Breach Notification , Security Operations

Banner Health Breach Affects 3.7 Million

Payment Card Data as Well as Patient Information Exposed
Banner Health Breach Affects 3.7 Million

Arizona-based Banner Health, which operates 29 hospitals, says it's notifying 3.7 million individuals that their data was exposed in a "sophisticated cyberattack." The organization has hired a forensics firm to investigate the attack after taking steps to block the attackers and contacting law enforcement officials.

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The data breach, which started when attackers gained unauthorized acess to payment card processing systems at some of the organization's food and beverage outlets, apparently also opened the door to the attackers accessing a variety of healthcare-related information, Banner Health says in an Aug. 3 statement. But the statement doesn't make clear how that additional access was gained.

On July 7, Banner Health discovered the hack of card processing systems that exposed cardholders' names, card numbers, expiration dates and verification codes as the data was being routed through the affected systems, the organization reports. Cards used at affected outlets between June 23 and July 7 were affected. Card transactions used to pay for medical services were not affected.

Affected individuals are being offered one year of credit and identity theft monitoring services. Plus, Banner Health says it's "further enhancing the security of our systems to help prevent something like this from happening again."

In addition to the card-related breach, "On July 13, Banner Health learned that cyberattackers may have gained unauthorized access to patient information, health plan member and beneficiary information, as well as information about physician and healthcare providers," the organization says in the statement, without offering further explanation. Data exposed could include patient names, birthdates and addresses as well as clinical details, such as physician names, dates of service, claims information "and possibly health insurance information and Social Security numbers." Also potentially exposed were physicians' names, addresses, dates of birth and Social Security numbers.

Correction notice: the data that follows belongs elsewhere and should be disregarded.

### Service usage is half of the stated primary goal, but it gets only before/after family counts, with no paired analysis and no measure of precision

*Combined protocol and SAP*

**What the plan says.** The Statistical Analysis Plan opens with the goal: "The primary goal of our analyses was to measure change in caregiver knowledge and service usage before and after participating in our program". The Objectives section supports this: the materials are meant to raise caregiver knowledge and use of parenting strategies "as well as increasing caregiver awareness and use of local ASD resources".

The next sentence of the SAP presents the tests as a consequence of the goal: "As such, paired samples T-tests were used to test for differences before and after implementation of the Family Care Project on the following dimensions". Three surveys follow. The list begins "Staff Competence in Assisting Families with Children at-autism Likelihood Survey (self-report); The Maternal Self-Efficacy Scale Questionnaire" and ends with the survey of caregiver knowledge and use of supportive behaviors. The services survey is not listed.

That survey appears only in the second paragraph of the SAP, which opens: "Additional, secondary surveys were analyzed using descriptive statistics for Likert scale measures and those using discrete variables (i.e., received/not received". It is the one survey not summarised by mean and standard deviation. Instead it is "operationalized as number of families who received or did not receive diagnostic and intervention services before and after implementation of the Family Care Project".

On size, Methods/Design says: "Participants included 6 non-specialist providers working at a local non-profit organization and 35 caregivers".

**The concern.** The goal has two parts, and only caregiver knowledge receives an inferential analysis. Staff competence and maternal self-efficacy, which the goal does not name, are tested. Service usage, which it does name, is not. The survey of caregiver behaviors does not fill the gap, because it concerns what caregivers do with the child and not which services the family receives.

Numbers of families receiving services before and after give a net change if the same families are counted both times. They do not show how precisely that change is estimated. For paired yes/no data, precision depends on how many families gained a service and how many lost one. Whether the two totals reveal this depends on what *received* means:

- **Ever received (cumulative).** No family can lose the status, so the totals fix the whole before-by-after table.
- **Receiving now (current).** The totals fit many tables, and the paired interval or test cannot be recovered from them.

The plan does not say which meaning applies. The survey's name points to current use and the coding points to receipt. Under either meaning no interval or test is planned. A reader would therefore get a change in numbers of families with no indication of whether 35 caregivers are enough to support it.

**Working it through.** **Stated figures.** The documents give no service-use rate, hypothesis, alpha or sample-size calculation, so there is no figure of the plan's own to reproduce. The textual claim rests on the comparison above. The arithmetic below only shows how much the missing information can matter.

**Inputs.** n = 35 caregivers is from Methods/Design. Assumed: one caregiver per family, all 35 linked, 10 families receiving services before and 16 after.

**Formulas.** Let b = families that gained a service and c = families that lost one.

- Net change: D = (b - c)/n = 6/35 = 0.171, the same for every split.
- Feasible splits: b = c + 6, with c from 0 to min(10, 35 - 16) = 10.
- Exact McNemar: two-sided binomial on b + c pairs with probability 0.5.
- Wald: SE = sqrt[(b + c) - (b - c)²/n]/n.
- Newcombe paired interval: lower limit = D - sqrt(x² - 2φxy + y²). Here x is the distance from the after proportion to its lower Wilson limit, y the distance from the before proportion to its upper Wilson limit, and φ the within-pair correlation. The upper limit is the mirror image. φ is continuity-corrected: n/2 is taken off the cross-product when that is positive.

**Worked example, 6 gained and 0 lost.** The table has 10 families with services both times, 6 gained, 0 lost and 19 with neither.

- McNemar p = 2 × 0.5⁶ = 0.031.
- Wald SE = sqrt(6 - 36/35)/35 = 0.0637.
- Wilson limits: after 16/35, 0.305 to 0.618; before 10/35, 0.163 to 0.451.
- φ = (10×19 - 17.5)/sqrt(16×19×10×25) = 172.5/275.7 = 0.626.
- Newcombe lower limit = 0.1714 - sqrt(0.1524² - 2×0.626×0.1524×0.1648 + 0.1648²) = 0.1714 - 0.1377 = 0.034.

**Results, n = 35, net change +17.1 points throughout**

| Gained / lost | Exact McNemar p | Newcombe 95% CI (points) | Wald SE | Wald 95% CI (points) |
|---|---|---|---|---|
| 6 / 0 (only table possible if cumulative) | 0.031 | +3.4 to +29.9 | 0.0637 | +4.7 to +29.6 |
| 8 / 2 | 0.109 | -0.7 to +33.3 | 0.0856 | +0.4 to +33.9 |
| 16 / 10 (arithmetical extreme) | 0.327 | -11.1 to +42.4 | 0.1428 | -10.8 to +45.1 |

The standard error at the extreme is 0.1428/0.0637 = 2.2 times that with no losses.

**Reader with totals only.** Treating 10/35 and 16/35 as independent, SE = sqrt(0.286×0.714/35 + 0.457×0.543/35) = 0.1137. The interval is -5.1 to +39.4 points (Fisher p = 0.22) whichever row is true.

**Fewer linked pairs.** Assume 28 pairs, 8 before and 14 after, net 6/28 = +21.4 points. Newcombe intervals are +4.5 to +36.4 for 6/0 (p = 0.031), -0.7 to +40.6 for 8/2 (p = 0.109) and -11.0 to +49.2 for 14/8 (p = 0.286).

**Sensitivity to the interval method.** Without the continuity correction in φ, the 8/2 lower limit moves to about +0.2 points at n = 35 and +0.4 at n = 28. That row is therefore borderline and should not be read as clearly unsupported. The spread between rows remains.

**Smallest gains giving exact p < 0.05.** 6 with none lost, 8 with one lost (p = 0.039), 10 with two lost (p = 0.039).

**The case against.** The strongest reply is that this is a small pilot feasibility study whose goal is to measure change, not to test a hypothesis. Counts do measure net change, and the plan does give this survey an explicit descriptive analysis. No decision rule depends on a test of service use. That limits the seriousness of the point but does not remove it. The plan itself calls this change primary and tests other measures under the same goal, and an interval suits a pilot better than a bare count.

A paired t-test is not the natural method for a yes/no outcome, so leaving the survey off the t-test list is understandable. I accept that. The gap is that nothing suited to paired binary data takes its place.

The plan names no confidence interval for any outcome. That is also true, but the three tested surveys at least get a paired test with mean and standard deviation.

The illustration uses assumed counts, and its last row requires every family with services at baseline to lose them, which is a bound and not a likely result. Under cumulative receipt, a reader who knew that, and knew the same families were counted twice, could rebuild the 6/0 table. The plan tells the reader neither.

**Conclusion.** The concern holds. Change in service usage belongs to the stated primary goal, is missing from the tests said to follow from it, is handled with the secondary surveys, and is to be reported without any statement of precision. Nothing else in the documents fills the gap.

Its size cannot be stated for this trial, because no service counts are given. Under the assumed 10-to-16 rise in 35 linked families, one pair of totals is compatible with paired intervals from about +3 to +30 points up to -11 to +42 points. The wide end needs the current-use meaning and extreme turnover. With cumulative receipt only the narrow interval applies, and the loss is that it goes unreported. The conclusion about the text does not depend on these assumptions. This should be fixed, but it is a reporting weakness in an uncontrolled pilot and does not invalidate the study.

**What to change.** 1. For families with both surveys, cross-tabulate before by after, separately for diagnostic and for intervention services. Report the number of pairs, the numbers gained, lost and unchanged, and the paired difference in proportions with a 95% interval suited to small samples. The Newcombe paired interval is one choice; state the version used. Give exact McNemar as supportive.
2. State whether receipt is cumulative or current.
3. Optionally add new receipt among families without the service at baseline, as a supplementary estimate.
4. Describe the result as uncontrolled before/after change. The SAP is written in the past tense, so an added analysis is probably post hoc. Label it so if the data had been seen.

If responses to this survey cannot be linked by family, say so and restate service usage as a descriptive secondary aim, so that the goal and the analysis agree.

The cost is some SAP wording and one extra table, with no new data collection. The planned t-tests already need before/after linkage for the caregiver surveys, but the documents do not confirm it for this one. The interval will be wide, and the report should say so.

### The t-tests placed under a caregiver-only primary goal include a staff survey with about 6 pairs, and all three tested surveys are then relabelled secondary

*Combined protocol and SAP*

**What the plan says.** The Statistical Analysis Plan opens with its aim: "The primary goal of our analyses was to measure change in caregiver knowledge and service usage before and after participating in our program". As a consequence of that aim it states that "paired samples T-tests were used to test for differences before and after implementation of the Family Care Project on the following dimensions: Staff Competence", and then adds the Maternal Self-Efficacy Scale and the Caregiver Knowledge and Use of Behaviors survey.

The investigation revealed that the attack was initiated on June 17, Banner Health reports.

Banner Health did not immediately respond to an Information Security Media Group's request for additional comment.

All Data At Risk

The eye-opening report of a breach affecting both payment card transactions and patient data highlights that "healthcare must consider all aspects of its business when addressing security," says security expert Mac McMillan, CEO of the consulting firm CynergisTek.

Attacks targeting the payment card systems of retailers - including high-profile attacks against Target and Home Depot - have become common in recent years, but few have been publicized in the healthcare sector.

"Although this is not necessarily a new phenomenon, covered entities and business associates need to not only keep a close eye on HIPAA privacy and security attacks/breaches, but also ramp up their Payment Card Industry Data Security Standards compliance efforts," says security and privacy expert Thad Phillips, principal consultant at tw-Security. "These PCI DSS compliance efforts include not only their financial departments, but also any food, beverage and gift shop points of sale that are accepting and processing credit card payments."

The healthcare sector, a leading target for hacker attacks due to the value of health data, "cannot expect that PCI DSS compliance will take care of itself while they are primarily focused on HIPAA privacy and security [compliance]," Phillips says. "Once the attacker is in any system on the network, the chances of them breaching additional systems within the organization are much higher. Thus, the organization's overall risk can't go anywhere but up."

Dan Berger, CEO of the security consultancy Redspin, says the Banner Health attack "underscores the necessity to conduct truly comprehensive network security assessments, including external and internal penetration testing. One has to assume that any device, system or workstation that connects to the network is a potential entry point for hackers."

About the Author

Marianne Kolbasuk McGee

Marianne Kolbasuk McGee

Executive Editor, HealthcareInfoSecurity, ISMG

McGee is executive editor of Information Security Media Group's media site. She has about 30 years of IT journalism experience, with a focus on healthcare information technology issues for more than 15 years. Before joining ISMG in 2012, she was a reporter at InformationWeek magazine and news site and played a lead role in the launch of InformationWeek's healthcare IT media site.

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